The Islamic Republic of Iran has never met that standard. In the Ayatollah’s conception of international relations, the state is a tool to be wielded in the service of a revolutionary ideological struggle. The organizing principle of the Islamic Republic of Iran is the unity of the Islamic umma, or community of believers. Accordingly, the Iranian constitution calls on its officials to advance a foreign policy that “prepare[s] the way for the formation of a single world community” transcending national borders. This exhortation emerged from Ayatollah Khomeini’s 1970 manifesto, Velayat-e faqih (Islamic Government), in which he argued that the Middle Eastern borders adopted after World War I “separated the various segments of the Islamic umma [community] from each other and artificially created separate states.” As Kissinger puts it, the Iranian regime claimed “the formal protections of the Westphalian system even while proclaiming it did not believe in it . . . and intended ultimately to replace it.”
Indeed, the inaugural act of Khomeini’s government was to flout international order in holding American diplomatic personnel hostage for 444 days. Given the centrality of diplomatic immunity to the Westphalian system, “revolutionary Iran’s message should have been clear: The Islamic Republic sets itself against the established world order in every regard,” writes diplomat Charles Hill. While American journalists refer to Soleimani as a “senior figure in a sovereign government’s military,” the Iranian government’s foundational text calls for the dissolution of sovereignty altogether.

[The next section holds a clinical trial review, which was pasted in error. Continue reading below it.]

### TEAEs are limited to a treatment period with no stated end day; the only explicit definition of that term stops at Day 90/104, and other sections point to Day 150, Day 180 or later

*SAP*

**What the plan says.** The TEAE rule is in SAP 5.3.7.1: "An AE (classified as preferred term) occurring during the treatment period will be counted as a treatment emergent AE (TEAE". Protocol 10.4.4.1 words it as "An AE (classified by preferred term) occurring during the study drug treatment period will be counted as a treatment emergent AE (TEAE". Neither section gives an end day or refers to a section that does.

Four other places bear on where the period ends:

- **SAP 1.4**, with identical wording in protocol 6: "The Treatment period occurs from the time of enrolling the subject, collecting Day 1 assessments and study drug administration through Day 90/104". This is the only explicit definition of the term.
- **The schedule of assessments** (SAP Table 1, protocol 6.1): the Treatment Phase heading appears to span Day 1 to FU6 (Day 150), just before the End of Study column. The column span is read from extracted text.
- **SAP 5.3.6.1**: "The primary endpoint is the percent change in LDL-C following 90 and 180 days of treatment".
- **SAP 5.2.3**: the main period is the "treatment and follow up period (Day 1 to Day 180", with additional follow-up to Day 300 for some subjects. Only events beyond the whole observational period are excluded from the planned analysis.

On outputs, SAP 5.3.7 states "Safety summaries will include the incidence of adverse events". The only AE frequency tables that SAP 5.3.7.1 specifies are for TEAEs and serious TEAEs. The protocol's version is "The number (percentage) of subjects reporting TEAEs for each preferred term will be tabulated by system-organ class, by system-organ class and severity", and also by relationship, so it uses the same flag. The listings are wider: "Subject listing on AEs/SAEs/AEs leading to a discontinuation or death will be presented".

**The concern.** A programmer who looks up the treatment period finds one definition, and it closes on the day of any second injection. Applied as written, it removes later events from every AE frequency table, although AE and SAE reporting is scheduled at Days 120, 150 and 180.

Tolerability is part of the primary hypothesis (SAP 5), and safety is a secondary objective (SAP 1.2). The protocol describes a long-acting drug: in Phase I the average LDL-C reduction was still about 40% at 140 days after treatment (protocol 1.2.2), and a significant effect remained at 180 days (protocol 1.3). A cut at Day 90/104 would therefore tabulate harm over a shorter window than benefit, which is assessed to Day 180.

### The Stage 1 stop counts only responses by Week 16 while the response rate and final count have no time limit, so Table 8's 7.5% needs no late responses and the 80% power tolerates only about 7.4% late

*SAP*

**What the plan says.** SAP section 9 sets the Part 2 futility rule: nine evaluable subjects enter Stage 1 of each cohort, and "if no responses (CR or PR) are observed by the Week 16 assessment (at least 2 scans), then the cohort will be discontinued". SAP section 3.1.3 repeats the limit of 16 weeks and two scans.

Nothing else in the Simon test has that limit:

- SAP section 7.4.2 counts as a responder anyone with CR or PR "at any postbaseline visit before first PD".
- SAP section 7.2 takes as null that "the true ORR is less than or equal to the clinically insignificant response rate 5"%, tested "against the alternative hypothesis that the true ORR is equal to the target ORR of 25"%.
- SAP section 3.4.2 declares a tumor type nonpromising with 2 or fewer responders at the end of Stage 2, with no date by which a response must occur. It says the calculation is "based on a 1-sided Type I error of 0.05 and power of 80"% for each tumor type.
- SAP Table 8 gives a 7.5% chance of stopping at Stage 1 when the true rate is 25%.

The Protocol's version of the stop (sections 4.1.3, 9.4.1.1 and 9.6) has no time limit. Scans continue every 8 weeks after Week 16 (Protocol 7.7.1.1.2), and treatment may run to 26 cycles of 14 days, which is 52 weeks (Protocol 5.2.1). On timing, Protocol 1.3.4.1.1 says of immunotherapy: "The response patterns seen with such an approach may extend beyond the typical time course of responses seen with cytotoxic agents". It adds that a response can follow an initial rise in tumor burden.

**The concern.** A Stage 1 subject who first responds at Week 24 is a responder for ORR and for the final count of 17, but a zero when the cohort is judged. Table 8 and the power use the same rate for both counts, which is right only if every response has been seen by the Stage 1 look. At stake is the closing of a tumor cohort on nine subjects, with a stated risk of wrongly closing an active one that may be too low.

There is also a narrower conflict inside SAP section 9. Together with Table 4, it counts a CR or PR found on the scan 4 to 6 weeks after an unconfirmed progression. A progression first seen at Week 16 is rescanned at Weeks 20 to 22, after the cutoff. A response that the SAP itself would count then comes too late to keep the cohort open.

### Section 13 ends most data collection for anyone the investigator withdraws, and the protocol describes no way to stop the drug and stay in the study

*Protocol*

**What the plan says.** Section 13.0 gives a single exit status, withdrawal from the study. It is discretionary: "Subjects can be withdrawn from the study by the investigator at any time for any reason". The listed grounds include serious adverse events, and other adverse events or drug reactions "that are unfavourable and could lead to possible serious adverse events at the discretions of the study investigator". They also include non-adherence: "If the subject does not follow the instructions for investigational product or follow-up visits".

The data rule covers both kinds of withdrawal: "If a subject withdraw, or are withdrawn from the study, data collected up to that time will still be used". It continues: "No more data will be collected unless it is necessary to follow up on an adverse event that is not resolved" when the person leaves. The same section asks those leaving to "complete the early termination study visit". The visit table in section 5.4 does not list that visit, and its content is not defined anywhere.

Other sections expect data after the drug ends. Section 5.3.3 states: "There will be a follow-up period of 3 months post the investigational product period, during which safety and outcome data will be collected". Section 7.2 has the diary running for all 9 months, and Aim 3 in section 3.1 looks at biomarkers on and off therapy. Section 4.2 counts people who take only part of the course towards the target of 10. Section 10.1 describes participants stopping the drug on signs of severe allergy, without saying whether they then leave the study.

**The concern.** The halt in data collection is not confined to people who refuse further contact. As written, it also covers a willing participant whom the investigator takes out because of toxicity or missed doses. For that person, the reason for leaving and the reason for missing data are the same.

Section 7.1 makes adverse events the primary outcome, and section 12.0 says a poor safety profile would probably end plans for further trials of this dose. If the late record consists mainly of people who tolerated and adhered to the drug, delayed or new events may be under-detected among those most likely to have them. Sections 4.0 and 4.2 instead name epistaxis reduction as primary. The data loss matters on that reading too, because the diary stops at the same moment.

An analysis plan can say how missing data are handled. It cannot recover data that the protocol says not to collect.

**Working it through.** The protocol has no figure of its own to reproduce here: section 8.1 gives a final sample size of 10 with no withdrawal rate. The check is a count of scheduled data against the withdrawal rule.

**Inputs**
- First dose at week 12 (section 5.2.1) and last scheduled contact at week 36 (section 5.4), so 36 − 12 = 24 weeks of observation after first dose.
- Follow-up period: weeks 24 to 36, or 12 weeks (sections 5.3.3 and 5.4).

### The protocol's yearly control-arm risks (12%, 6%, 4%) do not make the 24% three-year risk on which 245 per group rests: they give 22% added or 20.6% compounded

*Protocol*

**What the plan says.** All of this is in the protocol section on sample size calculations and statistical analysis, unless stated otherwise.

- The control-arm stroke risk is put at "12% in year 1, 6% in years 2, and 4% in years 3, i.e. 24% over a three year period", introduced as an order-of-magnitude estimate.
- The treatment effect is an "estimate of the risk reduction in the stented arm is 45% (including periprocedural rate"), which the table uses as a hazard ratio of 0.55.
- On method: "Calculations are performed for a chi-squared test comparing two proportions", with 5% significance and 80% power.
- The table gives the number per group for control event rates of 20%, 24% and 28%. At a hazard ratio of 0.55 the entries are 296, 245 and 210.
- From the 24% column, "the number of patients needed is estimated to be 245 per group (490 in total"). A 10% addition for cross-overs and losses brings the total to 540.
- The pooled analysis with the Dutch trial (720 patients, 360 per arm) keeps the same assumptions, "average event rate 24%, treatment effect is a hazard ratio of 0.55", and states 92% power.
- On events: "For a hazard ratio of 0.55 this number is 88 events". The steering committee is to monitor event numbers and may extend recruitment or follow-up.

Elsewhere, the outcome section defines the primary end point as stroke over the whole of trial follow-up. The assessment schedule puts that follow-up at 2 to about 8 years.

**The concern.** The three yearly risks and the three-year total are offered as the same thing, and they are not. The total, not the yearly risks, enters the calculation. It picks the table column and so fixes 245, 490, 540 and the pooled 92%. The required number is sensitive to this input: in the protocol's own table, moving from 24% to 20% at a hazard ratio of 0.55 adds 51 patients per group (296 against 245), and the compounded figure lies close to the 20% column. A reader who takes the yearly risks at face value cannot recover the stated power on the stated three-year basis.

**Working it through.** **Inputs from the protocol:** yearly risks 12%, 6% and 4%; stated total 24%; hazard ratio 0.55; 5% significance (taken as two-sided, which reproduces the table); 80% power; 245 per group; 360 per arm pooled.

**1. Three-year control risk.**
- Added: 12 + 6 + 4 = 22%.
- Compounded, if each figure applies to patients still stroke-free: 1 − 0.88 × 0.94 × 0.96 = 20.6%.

Soleimani led the Quds Force, which is part of the Islamic Revolutionary Guard Corps — not the Iranian military. This is not merely a nominal distinction. As the Council on Foreign Relations explains, Khomeini established the IRGC in order to circumvent the legal and political restraints of state institutions such as the army. As the “IRGC’s de facto external affairs branch,” Soleimani’s Quds Force funds and supports proxy groups across the region in order to export the Iranian revolution.
In keeping with the revolutionary vision of a vast caliphate, the Quds Force has successfully established footholds in Lebanon, Iraq, Yemen, Syria, and Bahrain. First developed in Lebanon with the creation of the Islamic Jihad group in 1982, the model entails establishing Shia militia groups in sovereign states undergoing sectarian conflict and supplying them with weapons and training, all in the service of Iranian revolutionary ideology.
Had ISIS succeeded in supplanting the Iraqi or Syrian government, declared itself a sovereign state, and successfully governed their territory, would the killing of Abu Bakr al-Baghdadi have been considered a political assassination? I doubt it. The principal difference between ISIS and the Islamic Revolutionary Guard Corps is that the latter has existed for a longer period of time, inuring the West to its menacing behavior. None of this is to render a judgment on whether killing Soleimani was the most prudent course of action. But as journalists are fond of saying, words matter. Calling the attack on Soleimani an assassination obscures the nature of the Quds Force as well as the nature of the Iranian regime.